I Love Touring Paris - the Latin Quarter (fifth Arrondissement)

by : Levi Reiss

The 5th arrondissement is on the Left Bank of the Seine River in central Paris. It is often known as the Quartier Latin (Latin Quarter) even though it's been a long time since many people have spoken Latin there. The population is slightly under sixty thousand and the district provides almost fifty thousand jobs. It is fairly small; less than a square mile (about two and a half square kilometers). This is one of the oldest districts in all Paris and offers some attractions dating back to the time of the Romans who never called it the Latin Quarter. The Roman town Lutetia was built in the First Century BC.

The Arenes de Lutece (Lutetia Arena) once held at least fifteen thousand spectators and considerably fewer gladiators. It was built in the First Century AD and included the longest Roman amphitheater. The 135 foot (over 40 meter) long stage hosted both plays and gladiator fights. There were probably animal cages as well, surely not for the plays. The upper level held the poor, the slaves, and women while the lower level was reserved for the big shots. In case the spectators got bored they had a great view of the Seine River.

The city was sacked by barbarians in the year 280 and some of its stone was removed to build up the defenses. The arena was subsequently transformed into a cemetery, and then filled with the construction of city walls in the early Thirteenth Century. The arena was more or less forgotten; nobody knew where it was but neighborhood kept its name. The arena was accidentally rediscovered in the 1860s during the construction of a streetcar depot on the site. The famous Nineteenth Century writer Victor Hugo played a major role in preserving these ruins. The area became a public square in 1896 and is open to the public daily and evenings in the summer.

The Institut du Monde Arabe (Arab World Institute) was established in 1980 by eighteen Arab countries and France. This Institute provides extensive information about the Arab world and promotes its cultural and spiritual values. The Institute also supports cooperation and cultural exchanges between France and the Arab world, especially in science and technology. In 1989 it won the Aga Khan Award for Architecture.

The Jardin des Plantes is France's main botanical garden. It includes an aquarium, and a small zoo founded with animals from the royal menagerie at Versailles (not the two-legged variety). Its gardens include a rose garden, an alpine garden, an Art Deco winter garden, Australian and Mexican hothouses, and a maze.

The Museum National d'Histoire Naturelle (National Museum of Natural History) was founded during the French Revolution. It was quite a center of scientific research. One of the winners of the 1903 Nobel Prize for Physics, Henri Becquerel, held its chair for Applied Physics when he accidentally discovered uranium's radioactivity. Four generations of Becquerels held this chair from 1838 until 1948, which must be some sort of record.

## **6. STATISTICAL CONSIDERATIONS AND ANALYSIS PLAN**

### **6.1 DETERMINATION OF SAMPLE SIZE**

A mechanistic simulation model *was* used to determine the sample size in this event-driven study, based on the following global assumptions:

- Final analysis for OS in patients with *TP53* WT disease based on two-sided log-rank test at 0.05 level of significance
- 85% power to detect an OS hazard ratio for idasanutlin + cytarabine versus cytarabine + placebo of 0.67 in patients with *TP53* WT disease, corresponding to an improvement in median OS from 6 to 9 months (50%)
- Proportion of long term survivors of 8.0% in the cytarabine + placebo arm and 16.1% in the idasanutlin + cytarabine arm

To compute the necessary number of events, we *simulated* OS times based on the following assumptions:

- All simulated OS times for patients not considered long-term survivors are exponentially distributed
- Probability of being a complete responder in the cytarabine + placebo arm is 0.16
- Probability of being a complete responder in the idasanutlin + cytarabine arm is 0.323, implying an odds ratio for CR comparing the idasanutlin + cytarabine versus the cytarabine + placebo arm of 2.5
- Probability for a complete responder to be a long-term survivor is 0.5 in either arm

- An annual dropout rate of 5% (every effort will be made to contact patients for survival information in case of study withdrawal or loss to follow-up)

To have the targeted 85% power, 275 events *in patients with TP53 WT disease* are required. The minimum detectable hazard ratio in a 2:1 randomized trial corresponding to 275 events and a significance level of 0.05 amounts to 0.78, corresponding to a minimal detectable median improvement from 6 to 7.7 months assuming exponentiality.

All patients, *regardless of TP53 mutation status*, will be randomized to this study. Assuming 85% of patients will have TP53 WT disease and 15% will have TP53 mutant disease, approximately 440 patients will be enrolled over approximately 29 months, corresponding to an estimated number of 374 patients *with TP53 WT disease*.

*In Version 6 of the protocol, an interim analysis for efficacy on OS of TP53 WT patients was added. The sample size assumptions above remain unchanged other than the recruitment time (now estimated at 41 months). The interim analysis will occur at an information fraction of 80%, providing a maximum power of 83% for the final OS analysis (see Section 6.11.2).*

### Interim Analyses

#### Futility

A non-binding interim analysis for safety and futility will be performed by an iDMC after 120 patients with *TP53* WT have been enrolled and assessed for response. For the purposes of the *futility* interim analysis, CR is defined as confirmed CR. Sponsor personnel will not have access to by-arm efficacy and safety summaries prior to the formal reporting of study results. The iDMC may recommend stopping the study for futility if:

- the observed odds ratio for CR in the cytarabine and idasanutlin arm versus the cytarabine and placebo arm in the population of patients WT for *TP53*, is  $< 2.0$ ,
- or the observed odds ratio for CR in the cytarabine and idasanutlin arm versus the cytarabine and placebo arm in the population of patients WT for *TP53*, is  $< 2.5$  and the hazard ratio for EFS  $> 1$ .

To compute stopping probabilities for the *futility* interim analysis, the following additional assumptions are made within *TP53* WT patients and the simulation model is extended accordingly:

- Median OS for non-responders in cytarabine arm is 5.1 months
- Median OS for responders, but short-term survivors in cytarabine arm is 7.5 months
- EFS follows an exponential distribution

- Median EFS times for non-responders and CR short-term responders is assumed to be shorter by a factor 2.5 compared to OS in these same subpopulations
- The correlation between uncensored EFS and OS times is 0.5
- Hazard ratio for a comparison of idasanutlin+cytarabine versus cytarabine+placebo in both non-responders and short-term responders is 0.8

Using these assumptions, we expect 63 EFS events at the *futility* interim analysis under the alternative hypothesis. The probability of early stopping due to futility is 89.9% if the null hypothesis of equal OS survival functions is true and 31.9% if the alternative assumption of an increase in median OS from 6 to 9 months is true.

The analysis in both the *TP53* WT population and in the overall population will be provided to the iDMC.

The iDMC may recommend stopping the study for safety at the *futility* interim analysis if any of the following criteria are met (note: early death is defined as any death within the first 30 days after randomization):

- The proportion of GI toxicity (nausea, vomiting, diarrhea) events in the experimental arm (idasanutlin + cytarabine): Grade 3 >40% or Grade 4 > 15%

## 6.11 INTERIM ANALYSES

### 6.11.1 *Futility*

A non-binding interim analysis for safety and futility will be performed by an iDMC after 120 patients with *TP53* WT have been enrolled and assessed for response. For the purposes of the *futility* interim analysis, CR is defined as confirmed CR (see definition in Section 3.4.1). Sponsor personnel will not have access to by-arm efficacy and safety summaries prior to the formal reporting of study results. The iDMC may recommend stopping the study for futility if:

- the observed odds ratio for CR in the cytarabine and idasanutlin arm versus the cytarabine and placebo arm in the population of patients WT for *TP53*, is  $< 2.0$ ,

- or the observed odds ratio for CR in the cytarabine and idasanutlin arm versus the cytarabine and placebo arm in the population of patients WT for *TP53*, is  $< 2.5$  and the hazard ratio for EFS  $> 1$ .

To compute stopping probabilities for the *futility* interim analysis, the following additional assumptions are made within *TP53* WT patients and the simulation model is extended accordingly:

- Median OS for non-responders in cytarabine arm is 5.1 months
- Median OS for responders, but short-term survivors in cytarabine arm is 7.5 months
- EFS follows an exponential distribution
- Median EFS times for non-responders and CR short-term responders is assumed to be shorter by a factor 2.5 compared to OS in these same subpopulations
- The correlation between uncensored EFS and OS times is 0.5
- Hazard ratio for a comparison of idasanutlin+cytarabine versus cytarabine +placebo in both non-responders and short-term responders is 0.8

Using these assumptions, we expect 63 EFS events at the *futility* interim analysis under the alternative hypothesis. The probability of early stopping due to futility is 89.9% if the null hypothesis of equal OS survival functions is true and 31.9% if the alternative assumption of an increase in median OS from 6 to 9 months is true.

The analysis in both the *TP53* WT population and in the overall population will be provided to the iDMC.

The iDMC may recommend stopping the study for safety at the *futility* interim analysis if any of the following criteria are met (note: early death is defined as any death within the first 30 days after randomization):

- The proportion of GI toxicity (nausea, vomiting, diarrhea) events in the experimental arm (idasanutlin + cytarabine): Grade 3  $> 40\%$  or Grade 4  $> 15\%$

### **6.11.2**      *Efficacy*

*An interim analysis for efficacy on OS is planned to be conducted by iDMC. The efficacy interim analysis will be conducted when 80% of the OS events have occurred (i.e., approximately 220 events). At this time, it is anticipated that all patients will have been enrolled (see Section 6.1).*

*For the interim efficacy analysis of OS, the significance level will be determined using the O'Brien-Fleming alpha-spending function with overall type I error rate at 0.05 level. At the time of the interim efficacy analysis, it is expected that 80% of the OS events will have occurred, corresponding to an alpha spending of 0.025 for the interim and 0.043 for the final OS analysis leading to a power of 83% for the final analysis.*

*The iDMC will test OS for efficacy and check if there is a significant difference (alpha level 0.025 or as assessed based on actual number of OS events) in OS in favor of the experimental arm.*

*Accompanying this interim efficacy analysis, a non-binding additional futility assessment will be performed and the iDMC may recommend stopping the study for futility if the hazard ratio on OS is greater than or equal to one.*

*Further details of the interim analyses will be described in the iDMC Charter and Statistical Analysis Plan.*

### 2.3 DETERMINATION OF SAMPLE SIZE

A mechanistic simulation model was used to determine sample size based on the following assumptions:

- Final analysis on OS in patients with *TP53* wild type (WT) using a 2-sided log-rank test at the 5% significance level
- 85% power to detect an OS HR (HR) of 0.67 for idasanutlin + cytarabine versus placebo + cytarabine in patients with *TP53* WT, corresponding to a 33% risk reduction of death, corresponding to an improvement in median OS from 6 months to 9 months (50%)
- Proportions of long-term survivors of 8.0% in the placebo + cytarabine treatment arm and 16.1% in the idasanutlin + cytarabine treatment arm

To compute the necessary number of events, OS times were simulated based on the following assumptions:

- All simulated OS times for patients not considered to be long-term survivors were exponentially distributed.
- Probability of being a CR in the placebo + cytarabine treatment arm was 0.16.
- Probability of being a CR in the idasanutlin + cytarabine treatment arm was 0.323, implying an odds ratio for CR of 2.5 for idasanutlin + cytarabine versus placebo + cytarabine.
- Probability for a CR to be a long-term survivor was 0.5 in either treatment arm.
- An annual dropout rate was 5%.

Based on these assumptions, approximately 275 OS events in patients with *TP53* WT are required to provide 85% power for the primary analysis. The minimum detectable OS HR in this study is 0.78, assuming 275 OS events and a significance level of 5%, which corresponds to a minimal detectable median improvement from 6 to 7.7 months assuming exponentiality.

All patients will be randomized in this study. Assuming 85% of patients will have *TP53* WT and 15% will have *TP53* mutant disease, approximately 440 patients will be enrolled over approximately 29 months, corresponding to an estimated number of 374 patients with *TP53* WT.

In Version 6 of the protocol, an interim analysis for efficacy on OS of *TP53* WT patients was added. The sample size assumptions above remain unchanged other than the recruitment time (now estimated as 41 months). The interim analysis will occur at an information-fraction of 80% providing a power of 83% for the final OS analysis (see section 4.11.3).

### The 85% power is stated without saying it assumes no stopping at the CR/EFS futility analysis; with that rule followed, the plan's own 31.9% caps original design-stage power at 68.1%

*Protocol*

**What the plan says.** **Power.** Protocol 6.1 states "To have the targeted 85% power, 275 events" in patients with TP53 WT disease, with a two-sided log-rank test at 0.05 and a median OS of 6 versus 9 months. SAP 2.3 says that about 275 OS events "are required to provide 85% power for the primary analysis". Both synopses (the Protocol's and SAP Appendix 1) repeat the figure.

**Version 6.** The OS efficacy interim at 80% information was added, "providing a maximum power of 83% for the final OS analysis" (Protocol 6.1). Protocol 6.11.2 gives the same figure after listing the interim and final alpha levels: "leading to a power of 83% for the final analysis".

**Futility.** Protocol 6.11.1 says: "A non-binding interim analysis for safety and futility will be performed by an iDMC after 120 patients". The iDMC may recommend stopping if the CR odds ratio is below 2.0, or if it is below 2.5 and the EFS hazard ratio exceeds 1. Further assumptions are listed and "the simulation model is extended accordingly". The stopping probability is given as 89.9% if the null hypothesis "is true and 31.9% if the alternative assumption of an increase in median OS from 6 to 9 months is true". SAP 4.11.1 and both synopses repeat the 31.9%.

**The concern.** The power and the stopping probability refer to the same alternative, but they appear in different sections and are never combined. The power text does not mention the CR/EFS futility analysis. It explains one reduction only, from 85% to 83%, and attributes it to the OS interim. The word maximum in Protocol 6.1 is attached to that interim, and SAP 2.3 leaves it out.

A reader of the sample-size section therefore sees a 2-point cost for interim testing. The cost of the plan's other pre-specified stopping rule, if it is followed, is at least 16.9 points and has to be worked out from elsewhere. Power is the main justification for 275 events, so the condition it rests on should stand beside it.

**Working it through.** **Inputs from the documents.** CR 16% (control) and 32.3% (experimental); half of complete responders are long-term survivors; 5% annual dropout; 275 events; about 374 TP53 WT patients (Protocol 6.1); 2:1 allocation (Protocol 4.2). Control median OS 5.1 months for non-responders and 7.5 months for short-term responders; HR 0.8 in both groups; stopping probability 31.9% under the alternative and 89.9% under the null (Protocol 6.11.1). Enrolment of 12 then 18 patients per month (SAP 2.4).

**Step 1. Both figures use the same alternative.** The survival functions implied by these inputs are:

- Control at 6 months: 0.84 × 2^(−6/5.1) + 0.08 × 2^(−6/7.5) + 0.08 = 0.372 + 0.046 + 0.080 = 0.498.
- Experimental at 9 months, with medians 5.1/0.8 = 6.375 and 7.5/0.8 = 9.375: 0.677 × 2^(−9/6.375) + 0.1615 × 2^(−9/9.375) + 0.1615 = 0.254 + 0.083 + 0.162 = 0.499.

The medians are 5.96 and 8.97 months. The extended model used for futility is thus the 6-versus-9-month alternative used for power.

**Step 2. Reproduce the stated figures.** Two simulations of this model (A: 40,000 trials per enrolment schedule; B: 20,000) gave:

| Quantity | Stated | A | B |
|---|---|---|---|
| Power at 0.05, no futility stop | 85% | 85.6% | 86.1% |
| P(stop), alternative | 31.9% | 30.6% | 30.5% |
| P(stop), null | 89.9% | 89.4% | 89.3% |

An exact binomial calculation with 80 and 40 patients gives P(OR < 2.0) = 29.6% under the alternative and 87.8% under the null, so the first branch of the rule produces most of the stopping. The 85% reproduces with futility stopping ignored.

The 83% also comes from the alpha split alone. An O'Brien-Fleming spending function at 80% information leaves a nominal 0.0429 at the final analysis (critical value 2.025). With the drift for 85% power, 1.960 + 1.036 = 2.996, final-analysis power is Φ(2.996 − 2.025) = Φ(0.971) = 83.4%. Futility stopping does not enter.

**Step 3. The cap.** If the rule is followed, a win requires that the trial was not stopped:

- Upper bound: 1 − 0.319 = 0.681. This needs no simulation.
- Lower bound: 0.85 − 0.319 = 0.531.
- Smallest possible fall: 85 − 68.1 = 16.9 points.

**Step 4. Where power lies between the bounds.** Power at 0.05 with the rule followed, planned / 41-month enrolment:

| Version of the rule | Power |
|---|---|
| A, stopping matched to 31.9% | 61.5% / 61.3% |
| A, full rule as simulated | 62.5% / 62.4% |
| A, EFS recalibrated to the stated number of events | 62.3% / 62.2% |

The Musee de Cluny, officially known as Musee National du Moyen Age (National Museum of the Middle Ages) is perhaps the most outstanding medieval building in Paris. It was the town house of the Abbots of Cluny, dating back to 1334 but was rebuilt in both Gothic and Renaissance style starting near the end of the Fifteenth Century. The Musee de Cluny has a fine collection of important medieval artifacts, in particular tapestries, Gothic sculptures, and illuminated manuscripts. Herman Melville mentioned this museum in his famous novel Moby Dick.

The Thermes de Cluny are what remains of Third Century Gallo-Roman baths. Its best-preserved section is the frigidarium, the cold-water pool in which bathers dipped to close their pores after enjoyed the hot-water sections. Some of the original decorative wall painting and mosaics remain intact. These baths were not well defended and probably destroyed by barbarians, those dirty barbarians, towards the end of the Third Century.

The Pantheon (from a Greek word meaning all the Gods) was originally built as a church dedicated to St. Genevieve, the patron saint of Paris. It sits on top of Montagne Sainte-Genevieve and overlooks all Paris. While it is a great-looking building its architect died before completion, and not all his plans were followed. It had been meant as a church to honor the recovery of King Louis XV, but the French Revolution intervened and the Pantheon was transformed into a mausoleum. In alphabetical order, some of the great buried here include Braille, Dumas, Hugo, Marat (French Revolution leader disinterred after little more than a year), Moulin (French Resistance leader), Sklodowska-Curie, Soufflot (Pantheon's architect), Voltaire, and Zola.

The Latin Quarter is home to many universities and other centers of higher education, and naturally scads of bars, bistros, restaurants, and nightclubs. Some schools have relocated to more spacious quarters in other parts of the city or region, surely to the regret of their student population.

Of course you don't want to tour Paris without sampling fine French wine and food. My article I Love French Wine and Food - A Maconnais (Burgundy) Chardonnay reviewed such a wine and suggested a sample menu: Start with Pate en Croute de Grenouilles au Bleu de Bresse (Frog and Bresse Blue-Cheese Pie). For your second course savor Poulet de Bresse a la Creme-Trompettes de la Mort (Free-Range Bresse Chicken in Creamy Sauce with Horns of Plenty Mushrooms). And as dessert indulge yourself with Ile Flottante (Floating Island, a Meringue Island in a Custard Sea.) Your Parisian sommelier (wine steward) will be happy to suggest appropriate wines to accompany each course.